2012 OTTY Awards: First for Japan Society, a Japanese Leader
By Laura Shin
Just two days after the March 11, 2011, earthquake and tsunami in Japan, the Japan Society in New York had raised $350,000 in relief funds. A year later, it has raised $12.5 million.
As a cultural institution, fundraising isn't one of the Japan Society's primary functions. But Motoatsu Sakurai, president of the Society, made it a top priority after the disaster struck his home country last year.
"We are determined to help Japan as much as possible," he said. "With the magnitude of this disaster, you need at least 10 years to see recovery. So when it comes to money for Japan, we want to keep our door open."
The Japan Society's relief fund for the Great East Japan Earthquake is the sixth largest in the United States. The Red Cross' is the largest.
"I saw how hard he was working with the businesses here to raise funds," said Matthew Bauer, president of the Madison Avenue Business Improvement District, who nominated Sakurai for an OTTY and won one himself. "It was such a horrible disaster. It was great that New Yorkers could do their part and he really led that effort in a big way."
Sakurai was named president of Japan Society in 2009. He was formerly CEO of Mitsubishi International Corporation. In 2006, he became the first business executive to serve as ambassador and consul general of Japan in New York.
After 40 years in the private sector then serving as ambassador, Sakurai said he is pleased to have had a chance to work in different fields and ultimately transition into the nonprofit sector.
"The purposes in the three sectors are different," said Sakurai, 67. "In the private sector, you have to make money. In government, you have to think about the national interest, and in an NGO, my definition of purpose is to think about the people."
Japan Society was established in 1907 with a mission to bring "the people of Japan and the United States closer together though mutual understanding, appreciation and cooperation."
The Society is home to an art gallery, a performing arts program, a film program, a lecture program, an education program, a library and a language center that offers Japanese language courses.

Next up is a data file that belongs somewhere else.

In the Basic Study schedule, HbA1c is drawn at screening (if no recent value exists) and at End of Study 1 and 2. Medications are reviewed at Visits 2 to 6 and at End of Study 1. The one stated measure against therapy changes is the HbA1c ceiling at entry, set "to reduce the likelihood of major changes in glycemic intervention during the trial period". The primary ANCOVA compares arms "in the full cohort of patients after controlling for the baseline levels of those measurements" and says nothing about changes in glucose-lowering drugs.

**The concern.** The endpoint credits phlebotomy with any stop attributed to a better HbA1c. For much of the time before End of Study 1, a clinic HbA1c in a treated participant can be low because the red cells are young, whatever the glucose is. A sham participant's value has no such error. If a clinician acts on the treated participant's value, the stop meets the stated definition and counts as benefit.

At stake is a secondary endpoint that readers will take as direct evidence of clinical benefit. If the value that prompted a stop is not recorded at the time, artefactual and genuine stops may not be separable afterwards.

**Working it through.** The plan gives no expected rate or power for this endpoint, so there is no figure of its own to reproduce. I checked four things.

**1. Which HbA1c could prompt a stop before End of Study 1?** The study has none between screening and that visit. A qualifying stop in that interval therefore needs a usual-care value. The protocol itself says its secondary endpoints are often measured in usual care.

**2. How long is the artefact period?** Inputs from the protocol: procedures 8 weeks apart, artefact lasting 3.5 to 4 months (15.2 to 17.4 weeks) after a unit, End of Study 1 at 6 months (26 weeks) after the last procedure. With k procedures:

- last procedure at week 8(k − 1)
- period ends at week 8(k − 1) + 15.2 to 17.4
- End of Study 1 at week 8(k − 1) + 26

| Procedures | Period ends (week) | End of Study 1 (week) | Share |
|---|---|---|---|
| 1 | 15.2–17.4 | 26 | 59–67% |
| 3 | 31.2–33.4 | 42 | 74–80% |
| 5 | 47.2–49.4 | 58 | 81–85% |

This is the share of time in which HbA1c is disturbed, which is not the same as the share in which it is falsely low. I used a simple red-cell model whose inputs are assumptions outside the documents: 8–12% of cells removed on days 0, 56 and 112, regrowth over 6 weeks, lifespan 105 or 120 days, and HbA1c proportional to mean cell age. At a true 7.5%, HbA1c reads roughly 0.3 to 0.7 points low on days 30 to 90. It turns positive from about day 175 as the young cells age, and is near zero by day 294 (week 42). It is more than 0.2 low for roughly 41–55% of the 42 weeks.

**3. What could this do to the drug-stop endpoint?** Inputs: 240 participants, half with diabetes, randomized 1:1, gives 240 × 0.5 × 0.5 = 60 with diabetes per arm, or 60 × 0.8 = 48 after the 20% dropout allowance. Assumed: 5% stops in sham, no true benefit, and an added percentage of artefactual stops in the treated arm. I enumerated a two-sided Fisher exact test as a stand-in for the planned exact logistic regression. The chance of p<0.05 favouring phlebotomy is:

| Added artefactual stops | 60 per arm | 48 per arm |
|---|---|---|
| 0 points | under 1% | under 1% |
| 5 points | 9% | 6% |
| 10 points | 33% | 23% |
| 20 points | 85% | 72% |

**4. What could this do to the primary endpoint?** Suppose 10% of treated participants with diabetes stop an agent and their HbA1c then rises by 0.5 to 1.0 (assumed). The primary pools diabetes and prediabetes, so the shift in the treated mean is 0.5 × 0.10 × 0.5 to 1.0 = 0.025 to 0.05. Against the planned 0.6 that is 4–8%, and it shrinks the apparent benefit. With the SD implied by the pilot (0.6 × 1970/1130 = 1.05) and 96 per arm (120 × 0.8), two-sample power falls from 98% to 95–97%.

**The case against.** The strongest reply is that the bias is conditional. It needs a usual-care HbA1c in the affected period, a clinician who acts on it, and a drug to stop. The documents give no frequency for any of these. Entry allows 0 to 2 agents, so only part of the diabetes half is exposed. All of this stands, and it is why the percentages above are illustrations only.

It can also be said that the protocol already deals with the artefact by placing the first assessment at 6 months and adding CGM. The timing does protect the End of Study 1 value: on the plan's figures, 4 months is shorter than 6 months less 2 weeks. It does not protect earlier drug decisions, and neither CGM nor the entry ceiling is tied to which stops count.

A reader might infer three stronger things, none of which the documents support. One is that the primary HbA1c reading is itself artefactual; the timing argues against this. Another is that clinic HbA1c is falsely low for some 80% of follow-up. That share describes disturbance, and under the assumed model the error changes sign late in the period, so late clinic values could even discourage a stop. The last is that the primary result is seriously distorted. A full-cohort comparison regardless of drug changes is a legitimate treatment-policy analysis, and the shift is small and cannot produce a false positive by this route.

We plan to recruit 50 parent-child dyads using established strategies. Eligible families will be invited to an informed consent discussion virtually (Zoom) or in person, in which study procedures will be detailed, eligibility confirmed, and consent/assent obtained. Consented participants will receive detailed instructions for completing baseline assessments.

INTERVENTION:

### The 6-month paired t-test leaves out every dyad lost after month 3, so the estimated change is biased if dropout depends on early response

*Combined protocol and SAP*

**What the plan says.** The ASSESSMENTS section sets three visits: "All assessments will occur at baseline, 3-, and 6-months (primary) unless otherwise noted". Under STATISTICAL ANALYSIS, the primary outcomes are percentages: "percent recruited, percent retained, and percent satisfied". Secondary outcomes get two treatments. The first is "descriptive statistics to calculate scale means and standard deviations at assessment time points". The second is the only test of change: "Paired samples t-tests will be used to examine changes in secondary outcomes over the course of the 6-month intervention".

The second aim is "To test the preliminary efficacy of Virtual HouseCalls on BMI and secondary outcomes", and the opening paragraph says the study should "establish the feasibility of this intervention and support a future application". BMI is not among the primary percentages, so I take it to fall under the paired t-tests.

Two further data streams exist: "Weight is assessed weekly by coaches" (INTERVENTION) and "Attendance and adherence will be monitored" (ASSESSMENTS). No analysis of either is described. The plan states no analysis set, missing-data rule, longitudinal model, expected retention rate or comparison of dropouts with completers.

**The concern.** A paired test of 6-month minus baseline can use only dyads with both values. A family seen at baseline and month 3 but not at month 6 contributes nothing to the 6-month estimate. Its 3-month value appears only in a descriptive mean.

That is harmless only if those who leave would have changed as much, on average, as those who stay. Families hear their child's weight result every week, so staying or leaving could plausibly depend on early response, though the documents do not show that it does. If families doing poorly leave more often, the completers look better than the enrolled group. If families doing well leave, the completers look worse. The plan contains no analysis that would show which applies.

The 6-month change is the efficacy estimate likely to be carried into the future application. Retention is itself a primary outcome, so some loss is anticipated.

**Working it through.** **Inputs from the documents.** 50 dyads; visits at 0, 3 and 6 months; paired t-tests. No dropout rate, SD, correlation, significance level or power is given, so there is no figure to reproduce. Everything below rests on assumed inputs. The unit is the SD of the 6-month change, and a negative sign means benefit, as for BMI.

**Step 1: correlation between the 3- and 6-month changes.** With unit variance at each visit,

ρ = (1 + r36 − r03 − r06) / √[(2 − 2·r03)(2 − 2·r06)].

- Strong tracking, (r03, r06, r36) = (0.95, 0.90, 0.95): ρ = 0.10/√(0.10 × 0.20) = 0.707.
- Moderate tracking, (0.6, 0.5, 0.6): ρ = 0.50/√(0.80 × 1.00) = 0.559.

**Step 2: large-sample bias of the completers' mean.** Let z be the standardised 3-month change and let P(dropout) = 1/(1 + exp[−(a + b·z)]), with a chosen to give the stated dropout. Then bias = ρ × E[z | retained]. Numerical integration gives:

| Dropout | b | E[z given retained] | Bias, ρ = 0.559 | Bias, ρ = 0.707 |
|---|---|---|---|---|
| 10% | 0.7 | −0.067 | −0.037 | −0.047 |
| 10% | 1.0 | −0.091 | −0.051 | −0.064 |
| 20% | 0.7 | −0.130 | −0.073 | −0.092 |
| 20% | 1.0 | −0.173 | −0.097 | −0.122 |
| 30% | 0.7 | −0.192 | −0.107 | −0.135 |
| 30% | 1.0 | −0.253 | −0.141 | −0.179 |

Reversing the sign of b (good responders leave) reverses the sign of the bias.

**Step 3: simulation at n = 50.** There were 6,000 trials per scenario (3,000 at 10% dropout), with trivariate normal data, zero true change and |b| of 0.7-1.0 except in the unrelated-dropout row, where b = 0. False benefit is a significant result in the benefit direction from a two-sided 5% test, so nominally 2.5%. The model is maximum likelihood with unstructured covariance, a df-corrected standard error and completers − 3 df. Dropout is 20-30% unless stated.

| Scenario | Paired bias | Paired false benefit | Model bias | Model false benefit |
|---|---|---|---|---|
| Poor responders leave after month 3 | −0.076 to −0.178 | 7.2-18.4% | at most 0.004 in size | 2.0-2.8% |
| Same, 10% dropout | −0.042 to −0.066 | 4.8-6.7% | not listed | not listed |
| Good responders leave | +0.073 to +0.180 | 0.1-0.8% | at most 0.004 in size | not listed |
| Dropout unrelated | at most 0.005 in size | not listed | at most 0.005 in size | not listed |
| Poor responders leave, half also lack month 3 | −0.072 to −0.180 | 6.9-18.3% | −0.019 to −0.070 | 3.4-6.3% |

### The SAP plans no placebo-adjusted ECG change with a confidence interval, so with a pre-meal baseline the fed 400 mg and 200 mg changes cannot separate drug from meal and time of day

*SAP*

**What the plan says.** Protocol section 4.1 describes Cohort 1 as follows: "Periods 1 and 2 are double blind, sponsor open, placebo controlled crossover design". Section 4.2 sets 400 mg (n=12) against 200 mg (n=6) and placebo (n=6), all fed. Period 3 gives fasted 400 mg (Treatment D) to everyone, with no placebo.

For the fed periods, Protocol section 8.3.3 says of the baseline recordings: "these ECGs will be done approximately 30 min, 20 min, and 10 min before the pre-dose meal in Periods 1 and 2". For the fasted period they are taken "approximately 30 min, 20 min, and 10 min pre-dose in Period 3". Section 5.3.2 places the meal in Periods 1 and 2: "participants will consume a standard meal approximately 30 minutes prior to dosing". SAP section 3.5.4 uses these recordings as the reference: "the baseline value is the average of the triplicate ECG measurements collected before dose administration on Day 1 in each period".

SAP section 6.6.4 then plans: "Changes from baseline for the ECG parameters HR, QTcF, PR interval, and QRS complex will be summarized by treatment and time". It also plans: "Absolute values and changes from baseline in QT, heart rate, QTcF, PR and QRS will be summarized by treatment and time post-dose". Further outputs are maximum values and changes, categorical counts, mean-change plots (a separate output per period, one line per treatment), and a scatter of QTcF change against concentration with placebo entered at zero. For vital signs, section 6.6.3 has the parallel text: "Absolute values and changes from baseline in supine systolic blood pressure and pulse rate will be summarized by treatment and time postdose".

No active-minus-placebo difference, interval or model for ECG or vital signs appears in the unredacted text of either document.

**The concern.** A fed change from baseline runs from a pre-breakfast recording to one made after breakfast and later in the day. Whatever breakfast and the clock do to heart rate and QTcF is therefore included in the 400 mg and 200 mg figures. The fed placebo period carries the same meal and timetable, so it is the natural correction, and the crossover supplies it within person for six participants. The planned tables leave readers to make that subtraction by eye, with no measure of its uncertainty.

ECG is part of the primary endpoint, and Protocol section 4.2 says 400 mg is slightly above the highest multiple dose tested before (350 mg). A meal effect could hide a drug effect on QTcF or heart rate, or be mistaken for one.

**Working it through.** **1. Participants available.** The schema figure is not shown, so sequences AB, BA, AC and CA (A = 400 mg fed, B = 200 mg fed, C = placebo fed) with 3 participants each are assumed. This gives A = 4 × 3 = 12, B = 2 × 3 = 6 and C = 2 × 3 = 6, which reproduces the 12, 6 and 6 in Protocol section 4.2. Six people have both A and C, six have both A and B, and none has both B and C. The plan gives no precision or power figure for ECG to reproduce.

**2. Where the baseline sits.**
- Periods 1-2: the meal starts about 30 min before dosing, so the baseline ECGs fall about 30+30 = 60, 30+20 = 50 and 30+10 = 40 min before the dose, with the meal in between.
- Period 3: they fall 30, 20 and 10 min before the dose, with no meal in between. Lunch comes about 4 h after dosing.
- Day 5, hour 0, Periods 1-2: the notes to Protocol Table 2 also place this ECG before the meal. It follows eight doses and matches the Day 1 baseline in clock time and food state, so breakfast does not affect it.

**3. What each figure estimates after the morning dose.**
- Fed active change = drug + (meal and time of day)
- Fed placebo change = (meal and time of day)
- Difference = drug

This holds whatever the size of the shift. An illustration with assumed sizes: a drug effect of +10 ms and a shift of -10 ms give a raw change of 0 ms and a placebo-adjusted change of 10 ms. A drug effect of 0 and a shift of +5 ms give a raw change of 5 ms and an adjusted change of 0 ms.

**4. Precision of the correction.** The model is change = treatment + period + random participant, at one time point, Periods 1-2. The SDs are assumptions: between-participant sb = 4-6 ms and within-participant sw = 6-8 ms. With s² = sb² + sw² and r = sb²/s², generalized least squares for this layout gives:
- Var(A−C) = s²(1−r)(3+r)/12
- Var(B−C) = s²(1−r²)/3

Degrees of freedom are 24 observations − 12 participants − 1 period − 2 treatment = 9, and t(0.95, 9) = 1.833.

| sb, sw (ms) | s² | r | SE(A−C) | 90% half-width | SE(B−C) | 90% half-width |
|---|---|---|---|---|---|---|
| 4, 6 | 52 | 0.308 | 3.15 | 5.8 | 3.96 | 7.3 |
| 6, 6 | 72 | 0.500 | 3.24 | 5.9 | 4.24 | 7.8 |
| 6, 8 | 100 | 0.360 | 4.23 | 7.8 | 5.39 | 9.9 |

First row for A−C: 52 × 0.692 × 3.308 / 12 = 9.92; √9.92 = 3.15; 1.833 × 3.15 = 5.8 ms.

Sakurai is the first Japanese person to lead Japan Society.
"They wanted to change the mood. They were interested in having a Japanese person, so I said, 'Why not?'"
Sakurai's extensive career as a businessman also prepared him for the job. He became president at a challenging time, he said; the organization's endowment was depleted and he had to find ways to reduce costs and enhance revenue. As of last year, they were able to break even.
Sakurai said the donations coming in for earthquake relief have declined significantly. He hopes to continue to raise money for the victims of the disaster. Japan Society has distributed $7.2 million of its funds to 19 different organizations that directly serve the people affected by the earthquake.
"We are very appreciative of the American people helping out the Japanese," he said.
Even though he is from Japan, Sakurai said his favorite part of his job is learning new things about Japanese culture.
When he is not working, Sakurai said he enjoys playing golf. He came to the United States in 2000 and currently lives on the Upper East Side. He is married and has two daughters who live and work in the United States.
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